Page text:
Operating System Structure

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Operating System Structure by Mind Map: Operating System Structure

1. Operating System Service

1.1. User interface

1.2. Program execution

1.3. I/O operation

1.4. File-system manipulation

1.5. Communication

1.6. Error detection

2. Parameter Passing via Table

3. Additional Operating System Function

3.1. Resource allocation

3.2. Accounting

3.3. Protection and security

4. System Calls

4.1. Type of System Calls

4.1.1. Process control

4.1.2. File management

4.1.3. Device management

4.1.4. Information maintenance

4.1.5. Communications

4.1.6. Protection

4.2. Three method to pass parameters

4.2.1. Parameters placed, or pushed, onto the stack by the program

4.2.2. Pass the parameters in register

4.2.3. Parameters stored in a block or table

4.3. Provide interface between running program and OS

4.3.1. Assembly-language instuction

4.3.2. C++ , C

5. Communication Models

5.1. Communication may take place using either message passing or shared memory.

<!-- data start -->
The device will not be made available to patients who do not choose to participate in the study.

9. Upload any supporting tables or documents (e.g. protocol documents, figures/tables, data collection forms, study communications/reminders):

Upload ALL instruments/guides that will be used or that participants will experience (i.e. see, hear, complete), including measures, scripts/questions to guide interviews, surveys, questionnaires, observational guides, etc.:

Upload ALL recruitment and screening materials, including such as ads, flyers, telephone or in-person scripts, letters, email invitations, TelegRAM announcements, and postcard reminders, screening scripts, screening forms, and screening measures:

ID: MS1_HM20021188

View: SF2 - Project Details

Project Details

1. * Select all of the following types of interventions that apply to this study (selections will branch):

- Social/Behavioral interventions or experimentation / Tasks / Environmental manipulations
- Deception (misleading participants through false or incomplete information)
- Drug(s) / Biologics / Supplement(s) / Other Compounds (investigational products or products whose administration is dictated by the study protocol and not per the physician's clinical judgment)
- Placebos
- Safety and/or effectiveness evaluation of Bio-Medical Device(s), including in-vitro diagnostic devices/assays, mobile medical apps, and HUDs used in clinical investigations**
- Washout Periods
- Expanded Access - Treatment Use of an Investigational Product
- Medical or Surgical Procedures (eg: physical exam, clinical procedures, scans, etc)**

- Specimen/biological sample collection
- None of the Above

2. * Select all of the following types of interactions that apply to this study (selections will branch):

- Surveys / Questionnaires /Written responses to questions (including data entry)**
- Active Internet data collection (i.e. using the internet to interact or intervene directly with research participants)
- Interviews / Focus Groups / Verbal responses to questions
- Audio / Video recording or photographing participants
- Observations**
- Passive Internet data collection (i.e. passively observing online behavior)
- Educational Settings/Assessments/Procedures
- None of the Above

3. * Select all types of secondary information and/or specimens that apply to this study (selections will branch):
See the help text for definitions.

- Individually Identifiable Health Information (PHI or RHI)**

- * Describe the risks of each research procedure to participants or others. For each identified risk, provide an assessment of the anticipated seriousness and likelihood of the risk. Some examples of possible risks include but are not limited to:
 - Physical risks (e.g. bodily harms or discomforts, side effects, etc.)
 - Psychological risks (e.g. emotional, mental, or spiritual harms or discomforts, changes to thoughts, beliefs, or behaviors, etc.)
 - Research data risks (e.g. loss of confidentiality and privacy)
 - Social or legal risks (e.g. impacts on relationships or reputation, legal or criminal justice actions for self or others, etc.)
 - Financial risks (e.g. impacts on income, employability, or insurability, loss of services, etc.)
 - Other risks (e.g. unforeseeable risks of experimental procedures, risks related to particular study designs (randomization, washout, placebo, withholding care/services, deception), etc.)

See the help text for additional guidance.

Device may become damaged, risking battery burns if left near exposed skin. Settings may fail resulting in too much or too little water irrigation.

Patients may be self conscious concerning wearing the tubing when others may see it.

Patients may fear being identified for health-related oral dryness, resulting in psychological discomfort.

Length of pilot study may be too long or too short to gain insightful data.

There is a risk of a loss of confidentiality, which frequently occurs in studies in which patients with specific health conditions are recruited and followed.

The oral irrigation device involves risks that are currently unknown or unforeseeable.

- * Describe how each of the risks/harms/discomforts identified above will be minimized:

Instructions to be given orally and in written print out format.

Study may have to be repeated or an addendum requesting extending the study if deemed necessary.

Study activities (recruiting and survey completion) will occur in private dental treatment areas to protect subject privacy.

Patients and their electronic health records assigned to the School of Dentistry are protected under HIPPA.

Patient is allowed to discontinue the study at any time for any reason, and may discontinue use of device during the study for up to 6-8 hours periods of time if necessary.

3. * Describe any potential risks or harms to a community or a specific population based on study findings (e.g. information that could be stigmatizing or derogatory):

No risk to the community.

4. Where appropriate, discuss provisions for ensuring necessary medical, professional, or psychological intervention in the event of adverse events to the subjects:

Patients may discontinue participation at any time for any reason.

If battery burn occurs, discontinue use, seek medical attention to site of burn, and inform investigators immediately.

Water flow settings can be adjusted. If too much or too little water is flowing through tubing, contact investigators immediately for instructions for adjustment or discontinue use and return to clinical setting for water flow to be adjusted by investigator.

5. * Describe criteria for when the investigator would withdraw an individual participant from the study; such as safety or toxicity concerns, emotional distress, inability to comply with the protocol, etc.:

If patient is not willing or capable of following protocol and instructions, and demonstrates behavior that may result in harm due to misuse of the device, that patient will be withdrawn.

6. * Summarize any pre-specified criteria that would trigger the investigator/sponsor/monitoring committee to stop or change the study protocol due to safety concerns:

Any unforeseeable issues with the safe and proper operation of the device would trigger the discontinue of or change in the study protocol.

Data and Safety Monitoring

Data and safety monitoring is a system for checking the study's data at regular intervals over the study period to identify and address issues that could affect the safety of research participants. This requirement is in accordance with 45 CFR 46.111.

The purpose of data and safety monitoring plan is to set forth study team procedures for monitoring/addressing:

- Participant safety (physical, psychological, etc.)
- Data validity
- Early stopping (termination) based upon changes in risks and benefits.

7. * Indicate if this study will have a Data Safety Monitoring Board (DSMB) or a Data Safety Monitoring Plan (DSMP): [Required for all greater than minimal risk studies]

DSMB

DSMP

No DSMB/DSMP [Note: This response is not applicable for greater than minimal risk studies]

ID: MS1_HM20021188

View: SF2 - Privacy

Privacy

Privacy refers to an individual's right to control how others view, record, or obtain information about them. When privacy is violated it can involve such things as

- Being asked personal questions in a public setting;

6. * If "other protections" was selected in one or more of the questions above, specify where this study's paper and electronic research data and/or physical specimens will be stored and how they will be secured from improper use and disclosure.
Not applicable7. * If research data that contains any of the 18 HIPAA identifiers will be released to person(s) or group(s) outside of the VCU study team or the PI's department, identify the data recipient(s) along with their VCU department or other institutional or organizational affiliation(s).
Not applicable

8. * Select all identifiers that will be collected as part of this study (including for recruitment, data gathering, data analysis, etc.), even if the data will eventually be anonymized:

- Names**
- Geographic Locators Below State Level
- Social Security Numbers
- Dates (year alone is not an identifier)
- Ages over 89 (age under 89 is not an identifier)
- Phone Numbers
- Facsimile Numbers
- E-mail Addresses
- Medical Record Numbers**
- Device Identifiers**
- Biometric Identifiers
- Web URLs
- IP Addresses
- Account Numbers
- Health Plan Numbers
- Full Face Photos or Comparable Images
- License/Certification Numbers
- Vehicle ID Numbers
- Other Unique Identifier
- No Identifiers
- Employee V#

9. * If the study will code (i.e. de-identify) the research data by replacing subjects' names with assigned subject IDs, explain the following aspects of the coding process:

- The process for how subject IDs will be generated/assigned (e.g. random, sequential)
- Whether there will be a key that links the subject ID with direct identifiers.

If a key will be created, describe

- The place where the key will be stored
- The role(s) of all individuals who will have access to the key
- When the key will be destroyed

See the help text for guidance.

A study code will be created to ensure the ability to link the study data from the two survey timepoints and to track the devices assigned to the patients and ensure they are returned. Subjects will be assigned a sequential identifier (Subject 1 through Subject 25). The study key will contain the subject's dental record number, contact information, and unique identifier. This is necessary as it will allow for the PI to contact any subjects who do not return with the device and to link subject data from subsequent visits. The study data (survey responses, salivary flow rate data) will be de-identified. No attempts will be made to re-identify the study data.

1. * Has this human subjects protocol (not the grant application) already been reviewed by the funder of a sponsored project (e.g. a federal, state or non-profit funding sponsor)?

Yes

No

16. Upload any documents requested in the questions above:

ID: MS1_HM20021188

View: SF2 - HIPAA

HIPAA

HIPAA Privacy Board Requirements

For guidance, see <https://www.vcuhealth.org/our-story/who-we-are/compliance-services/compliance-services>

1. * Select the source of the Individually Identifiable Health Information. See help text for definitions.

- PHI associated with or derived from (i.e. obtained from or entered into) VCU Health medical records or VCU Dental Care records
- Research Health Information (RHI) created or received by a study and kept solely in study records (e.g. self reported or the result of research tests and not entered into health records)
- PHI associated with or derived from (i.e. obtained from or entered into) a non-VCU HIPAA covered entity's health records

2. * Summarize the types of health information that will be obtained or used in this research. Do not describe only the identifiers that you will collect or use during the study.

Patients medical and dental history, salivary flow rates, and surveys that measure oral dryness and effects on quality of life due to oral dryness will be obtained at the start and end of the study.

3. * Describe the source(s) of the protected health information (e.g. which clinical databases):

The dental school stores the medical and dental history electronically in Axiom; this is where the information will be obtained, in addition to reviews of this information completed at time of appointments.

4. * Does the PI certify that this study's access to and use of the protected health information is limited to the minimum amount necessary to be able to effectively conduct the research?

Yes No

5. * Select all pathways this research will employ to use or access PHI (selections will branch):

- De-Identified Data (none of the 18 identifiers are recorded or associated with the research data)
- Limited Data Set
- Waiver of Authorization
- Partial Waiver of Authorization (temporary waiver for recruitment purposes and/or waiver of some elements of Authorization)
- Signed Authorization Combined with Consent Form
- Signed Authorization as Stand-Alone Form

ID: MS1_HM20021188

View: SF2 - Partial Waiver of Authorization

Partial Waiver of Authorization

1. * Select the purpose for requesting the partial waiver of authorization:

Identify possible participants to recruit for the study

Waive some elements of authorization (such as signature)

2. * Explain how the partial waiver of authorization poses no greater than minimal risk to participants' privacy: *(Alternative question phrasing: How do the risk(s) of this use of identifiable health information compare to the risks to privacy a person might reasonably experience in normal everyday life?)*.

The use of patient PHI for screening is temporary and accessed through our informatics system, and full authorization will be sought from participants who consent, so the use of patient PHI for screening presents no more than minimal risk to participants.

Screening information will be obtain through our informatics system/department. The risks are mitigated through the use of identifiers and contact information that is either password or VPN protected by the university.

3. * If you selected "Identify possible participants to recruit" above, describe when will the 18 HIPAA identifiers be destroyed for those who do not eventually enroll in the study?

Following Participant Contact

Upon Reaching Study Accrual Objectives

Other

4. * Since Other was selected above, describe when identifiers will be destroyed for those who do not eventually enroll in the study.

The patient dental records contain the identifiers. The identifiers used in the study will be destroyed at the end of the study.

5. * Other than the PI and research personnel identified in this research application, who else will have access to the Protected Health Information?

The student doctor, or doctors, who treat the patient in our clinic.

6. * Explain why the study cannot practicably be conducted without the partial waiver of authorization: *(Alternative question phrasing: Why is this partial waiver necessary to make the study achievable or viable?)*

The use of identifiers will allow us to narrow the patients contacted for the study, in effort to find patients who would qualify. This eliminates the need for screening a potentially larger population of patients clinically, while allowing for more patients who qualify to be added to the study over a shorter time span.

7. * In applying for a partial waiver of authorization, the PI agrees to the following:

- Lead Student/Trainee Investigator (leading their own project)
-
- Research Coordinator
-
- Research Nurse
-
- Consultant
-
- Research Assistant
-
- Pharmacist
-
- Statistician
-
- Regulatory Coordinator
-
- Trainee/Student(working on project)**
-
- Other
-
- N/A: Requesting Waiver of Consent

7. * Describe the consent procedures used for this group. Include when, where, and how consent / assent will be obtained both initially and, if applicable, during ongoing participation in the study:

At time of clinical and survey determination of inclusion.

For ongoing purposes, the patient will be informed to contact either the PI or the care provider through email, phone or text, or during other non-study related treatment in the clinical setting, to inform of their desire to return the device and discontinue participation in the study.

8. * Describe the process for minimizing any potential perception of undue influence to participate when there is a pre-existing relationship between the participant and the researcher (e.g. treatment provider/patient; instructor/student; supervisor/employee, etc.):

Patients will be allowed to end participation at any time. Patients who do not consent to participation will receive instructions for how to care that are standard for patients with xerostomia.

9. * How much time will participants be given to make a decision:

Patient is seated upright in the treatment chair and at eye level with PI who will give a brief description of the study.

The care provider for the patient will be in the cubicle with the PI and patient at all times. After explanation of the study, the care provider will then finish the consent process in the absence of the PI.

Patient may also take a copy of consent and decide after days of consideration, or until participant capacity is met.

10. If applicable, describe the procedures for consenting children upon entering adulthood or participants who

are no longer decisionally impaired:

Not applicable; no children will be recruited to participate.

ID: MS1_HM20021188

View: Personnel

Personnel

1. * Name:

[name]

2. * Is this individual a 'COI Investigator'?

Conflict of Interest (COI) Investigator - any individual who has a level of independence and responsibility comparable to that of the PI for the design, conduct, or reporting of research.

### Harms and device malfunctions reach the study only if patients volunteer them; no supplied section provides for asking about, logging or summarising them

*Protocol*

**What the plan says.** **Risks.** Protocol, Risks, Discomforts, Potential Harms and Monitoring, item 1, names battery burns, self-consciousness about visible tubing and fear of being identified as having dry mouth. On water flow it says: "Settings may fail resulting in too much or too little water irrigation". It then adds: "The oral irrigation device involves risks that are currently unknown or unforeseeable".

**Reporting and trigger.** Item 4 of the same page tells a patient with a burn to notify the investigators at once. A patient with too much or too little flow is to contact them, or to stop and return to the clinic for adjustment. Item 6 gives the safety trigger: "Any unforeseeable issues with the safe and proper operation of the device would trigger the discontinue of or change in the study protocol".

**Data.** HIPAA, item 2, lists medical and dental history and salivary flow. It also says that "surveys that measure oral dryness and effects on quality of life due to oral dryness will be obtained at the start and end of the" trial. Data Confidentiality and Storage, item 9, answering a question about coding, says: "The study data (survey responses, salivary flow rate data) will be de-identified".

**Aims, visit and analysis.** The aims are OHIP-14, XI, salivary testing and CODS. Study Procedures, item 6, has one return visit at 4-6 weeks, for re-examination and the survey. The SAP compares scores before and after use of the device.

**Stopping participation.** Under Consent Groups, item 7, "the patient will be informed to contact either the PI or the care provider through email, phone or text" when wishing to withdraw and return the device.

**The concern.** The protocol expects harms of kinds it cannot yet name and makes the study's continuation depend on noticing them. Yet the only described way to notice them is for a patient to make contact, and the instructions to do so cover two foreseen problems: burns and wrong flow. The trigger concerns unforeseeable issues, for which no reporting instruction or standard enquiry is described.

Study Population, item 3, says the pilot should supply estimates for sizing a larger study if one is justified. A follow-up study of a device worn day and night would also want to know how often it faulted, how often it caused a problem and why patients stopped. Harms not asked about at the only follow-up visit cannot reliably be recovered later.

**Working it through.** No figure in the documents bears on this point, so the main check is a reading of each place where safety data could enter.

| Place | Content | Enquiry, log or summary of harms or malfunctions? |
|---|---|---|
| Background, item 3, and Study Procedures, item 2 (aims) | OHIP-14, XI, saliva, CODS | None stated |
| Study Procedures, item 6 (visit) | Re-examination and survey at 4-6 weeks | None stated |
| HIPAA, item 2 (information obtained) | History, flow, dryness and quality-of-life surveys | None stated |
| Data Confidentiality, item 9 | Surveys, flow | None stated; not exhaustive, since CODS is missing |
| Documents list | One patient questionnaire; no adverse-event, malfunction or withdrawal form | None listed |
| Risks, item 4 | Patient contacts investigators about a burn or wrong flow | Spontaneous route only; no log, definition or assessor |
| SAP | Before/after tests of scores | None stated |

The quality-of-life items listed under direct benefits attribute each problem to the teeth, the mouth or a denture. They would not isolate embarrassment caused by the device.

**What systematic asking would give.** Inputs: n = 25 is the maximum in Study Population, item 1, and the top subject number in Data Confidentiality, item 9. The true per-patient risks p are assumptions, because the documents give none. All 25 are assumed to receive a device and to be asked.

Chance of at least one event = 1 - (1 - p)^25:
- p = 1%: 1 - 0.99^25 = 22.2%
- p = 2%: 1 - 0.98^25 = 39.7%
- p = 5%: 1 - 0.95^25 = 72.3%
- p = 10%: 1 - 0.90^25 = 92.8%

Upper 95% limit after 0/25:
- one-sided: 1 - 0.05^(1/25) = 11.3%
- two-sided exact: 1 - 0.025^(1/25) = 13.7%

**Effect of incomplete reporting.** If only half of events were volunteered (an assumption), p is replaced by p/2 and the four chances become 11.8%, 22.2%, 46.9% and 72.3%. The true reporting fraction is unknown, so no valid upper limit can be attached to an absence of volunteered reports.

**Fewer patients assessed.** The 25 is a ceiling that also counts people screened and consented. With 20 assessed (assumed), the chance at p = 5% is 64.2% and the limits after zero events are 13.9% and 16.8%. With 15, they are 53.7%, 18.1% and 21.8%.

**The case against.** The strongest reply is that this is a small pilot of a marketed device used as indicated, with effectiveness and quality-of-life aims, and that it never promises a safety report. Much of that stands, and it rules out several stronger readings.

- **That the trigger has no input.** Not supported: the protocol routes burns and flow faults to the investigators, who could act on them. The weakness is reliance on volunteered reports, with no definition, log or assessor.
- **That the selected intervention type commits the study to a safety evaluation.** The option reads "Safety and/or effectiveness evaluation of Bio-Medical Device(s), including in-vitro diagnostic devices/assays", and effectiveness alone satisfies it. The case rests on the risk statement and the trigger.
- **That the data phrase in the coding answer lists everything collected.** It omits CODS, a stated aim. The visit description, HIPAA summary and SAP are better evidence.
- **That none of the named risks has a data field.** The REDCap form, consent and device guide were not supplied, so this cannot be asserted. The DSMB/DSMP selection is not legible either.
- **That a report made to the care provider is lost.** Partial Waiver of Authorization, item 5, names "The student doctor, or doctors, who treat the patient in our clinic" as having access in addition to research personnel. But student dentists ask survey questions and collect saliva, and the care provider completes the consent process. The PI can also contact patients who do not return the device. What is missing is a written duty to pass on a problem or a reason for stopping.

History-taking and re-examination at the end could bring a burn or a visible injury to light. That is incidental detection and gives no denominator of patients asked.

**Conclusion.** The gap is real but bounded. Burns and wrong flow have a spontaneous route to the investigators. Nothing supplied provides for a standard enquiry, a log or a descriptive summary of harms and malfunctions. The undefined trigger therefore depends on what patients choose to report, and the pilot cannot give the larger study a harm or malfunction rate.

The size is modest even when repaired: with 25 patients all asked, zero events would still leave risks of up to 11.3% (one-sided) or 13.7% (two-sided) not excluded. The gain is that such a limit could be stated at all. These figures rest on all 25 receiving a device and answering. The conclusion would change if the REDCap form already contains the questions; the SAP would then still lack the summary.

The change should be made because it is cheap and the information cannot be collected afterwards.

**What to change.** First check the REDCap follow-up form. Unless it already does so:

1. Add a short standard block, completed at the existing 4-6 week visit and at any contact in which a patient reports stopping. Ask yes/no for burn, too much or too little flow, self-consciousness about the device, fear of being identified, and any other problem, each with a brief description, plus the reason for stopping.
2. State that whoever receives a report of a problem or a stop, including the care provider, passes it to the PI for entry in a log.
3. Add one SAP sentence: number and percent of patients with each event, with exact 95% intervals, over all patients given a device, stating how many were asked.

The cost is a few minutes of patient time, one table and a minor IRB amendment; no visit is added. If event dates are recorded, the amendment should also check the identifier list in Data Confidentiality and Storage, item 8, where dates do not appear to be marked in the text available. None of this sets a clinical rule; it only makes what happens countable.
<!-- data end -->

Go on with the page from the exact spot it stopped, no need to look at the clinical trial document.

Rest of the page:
6. Layered Approach

6.1. Operating system is divided into a number of layers (levels),each built on top of lower layers.

6.2. The bottom layer (layer 0), is the hardware; the highest (layer N) is the user interface.

6.3. Advantage

6.3.1. Simplicity of construction and debuging

6.4. Disadvantages

6.4.1. The careful definition and interaction of the layers

6.4.2. Less efficient

6.5. Layered Operating System

6.5.1. Layer 0 -- hardware

6.5.2. Layer 1

6.5.3. Layer N -- user interface

7. Microkernal

7.1. Small operating system core

7.2. Essential core OS function

7.3. External subsystems

7.3.1. Device drivers

7.3.2. File systems

7.3.3. Virtual memory manager

7.3.4. Windowing system

7.3.5. Security service

7.4. Benefit of microkernal

7.4.1. Extensibility Allows the addition of new services

7.4.2. Flexibility New features added Existing features can be subtracted

7.4.3. Reliablity Modular design Small microkernal can be rigorously tested

7.4.4. Portability Changes needed to port the system to a new processor is changed in the microkernel - not in the other services

8. Operating System Design

8.1. Some approaches have proven sucessful

8.2. Start by defining goals and specifition

8.3. Goals

8.3.1. User goals Convenient to use Easy to learn Reliable Safe Fast

8.3.2. System goals Easy to design Implement Maintain Flexible Reliable Error-free Efficient